Questions Adoptive Parents Want You to Ask–“How Can We Help?” (Part 3)

So, previously, we talked about the questions NOT to ask (read here) and Part 1 and Part 2 of what adoptive parents want you to ask.  

Today we’re going to talk about the question,  “How can we help?”

Just a reminder – today, as I did in part 2 yesterday, the discussion is in regards to extended family and close friends.   If you want to read the definition of what I mean, look back at yesterday’s post (see links above).

“How Can We Help?”   Isn’t that the most shallow and non-helpful question ever?   It’s like saying, “I’m going to say I want to help but I really don’t, so don’t ask me for help.”

So, with “How can we help?” what do adoptive parents really want you to ask?

“How can we help – because we really don’t know what you need?”

From personal experience and talking with others, here’s what a lot of adoptive parents do and don’t need help with – especially in the first few years after their kids come home:

Things we do need:

  • Things that will help us have more time with our kids – bring us a meal, mow the lawn, if you are going to Costco, call and ask if you can pick anything up for us?  Especially kids who have suffered trauma (virtually all adopted kids) typically require a lot more time and bonding with their parents.   If we have other kids at home, offer to help with carpooling to school activities or church activities.  
  • Things that will help us have even small amounts of time to ourselves.   This will vary greatly based on the children and their ages and their needs.   If they are really young and still nap, come over and “watch” them while they sleep and let us do something for ourselves.   If they are older, take them out for ice cream – without Mom and Dad.   I know she’ll read this, but I have often told my mom that what my kids need most as young teenagers from her is “positive grandma experiences.”   What does that look like?   Going out for ice cream.   Taking them out for lunch.   Baking cookies at Grandma’s.     Even just picking them up from school and bringing them home.   It’s a positive experience with grandma and it gives the parents a little time to themselves.
  • Things that will reinforce that we are the parents.   Respect the rules that we’ve put in place – even if they seem ridiculous to you.   They might even seem ridiculous to us –but our kids need to learn what a Mom & Dad are and do.    Ask us if they can do something – don’t just assume.   If we’re at a family picnic and they want a second piece of pie, tell them to check with mom or dad first – and follow through on that.   If they fall and skin their knee, if we’re there, let us comfort them.   If we are in the back yard, bring them to us so we can be their source of comfort.   Support our efforts to teach them not only what a Mom and Dad are but who Mom and Dad are will pay huge dividends for all of us throughout the years.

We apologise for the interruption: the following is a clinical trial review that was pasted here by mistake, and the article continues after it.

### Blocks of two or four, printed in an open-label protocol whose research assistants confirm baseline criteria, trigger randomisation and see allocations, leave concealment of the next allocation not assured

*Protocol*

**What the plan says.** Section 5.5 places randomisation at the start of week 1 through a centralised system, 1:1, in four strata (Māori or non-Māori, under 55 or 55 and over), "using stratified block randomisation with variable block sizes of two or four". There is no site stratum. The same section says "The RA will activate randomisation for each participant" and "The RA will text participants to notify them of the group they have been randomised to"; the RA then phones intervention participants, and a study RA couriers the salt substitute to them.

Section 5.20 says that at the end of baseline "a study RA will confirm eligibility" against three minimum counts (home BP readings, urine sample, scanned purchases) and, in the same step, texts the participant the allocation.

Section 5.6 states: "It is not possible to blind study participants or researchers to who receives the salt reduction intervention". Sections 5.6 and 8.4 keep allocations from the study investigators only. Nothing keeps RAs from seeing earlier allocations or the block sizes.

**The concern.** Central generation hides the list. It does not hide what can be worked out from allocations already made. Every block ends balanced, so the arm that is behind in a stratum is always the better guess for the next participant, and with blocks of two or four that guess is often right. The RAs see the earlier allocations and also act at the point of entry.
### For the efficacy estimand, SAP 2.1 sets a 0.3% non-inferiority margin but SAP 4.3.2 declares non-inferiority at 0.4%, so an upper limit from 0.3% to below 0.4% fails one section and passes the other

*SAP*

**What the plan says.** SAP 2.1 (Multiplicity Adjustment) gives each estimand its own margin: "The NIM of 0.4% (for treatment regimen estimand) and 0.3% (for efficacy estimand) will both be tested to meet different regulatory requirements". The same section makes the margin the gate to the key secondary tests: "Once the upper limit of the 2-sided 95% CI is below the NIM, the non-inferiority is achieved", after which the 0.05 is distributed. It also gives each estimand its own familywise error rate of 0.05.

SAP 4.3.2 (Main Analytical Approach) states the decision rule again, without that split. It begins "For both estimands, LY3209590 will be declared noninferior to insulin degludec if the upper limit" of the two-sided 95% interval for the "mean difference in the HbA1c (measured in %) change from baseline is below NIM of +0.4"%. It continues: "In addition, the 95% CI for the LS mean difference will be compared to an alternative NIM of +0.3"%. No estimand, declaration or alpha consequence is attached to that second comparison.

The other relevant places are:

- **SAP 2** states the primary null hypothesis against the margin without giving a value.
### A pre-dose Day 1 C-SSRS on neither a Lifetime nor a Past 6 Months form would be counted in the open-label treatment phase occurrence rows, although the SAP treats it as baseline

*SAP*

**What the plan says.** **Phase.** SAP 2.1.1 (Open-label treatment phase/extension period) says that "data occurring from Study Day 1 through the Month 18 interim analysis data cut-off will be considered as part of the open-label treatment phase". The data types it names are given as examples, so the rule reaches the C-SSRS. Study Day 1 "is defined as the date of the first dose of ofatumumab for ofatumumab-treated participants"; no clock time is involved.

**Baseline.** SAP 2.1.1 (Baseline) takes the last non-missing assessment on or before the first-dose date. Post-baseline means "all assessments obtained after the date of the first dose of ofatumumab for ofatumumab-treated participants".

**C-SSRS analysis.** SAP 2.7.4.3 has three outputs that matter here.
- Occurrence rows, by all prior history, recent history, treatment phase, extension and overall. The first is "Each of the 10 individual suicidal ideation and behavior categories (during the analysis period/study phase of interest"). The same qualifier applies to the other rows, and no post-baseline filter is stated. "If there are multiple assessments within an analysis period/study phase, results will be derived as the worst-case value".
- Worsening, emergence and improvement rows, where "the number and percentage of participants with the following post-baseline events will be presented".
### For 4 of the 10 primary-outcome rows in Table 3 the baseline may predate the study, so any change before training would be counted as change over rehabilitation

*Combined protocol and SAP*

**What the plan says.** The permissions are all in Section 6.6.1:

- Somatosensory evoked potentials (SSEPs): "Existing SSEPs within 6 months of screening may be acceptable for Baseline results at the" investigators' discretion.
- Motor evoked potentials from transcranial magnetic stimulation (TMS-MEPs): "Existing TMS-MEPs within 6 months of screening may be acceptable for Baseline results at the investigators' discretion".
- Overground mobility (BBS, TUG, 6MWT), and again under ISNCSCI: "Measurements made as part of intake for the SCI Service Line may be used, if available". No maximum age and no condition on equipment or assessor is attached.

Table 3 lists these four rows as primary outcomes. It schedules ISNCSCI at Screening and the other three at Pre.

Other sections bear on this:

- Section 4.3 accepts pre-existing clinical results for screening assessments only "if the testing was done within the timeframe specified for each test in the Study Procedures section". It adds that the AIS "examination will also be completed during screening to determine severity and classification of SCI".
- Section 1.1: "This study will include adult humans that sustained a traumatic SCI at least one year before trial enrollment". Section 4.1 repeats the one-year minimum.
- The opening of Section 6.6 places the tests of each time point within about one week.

So, how do we NOT want you to help?

  • Don’t offer advice based on what worked to parent your kids 20 to 30 years ago.   As someone who has both biological and adopted kids, I can tell you, what you have to do to parent them is often totally different.   If you don’t believe me, I have a 23, 25 and 28 year old who will testify to that fact.
  • Don’t assume that my kids could do better.   Many, if not most if not all, of the times they misbehave, it’s not because they want to, it’s not because they are bad kids, it’s because of all of the junk that they have been through before they became part of our family.
  • Don’t label a troubled child as a trouble maker.   There is a big difference between a troubled child and a trouble maker.  
  • Don’t judge our parenting based on what you see from our kids.   Unless you know what they have been through and what we’re working on, you can’t accurately assess what we’re doing and how it’s working.   One of my children had an hour long screaming fit in the middle of a campground once.   I would have been mortified if my older kids had done that – and the looks from some of the other camp ground visitors said they were. 
  • Don’t contradict what we say to our kids in front of our kids.   If we tell them something, don’t make it appear that they can triangulate and hope for a “better deal” out of someone else.

We value your family and your friendship.   You mean a LOT to us.   We need your help because especially at first, this whole process of becoming a family with children who don’t know what family means is a LOT of work.

Help us in the “right” way, help us by asking questions and letting us take the lead, help us by letting us tell you how you can help and we’ll all be better off.

Thanks for being there……


Questions Adoptive Parents Want you to Ask–“How’s It Going?” (Part 2)

Yes, we really do want you to ask how it’s going.

No, we don’t want everyone to ask it but for this (and the next question), I’m going to lump together two groups of people:    Extended family and good, I mean really good, solid friends.

Let me define extended family – these are the people who have just “gotten” a new nephew or a new cousin or a grandchild.   Maybe the next circle of the family would qualify – the second cousins, the great aunts and the like.  

Let me define “really good” friends, even though you already know what I mean.   It’s the friends who you can talk to about anything.   They are the friends who share the ups and downs of life with you.   They are the ones who are there, through thick and thin – they are family in every sense of the word.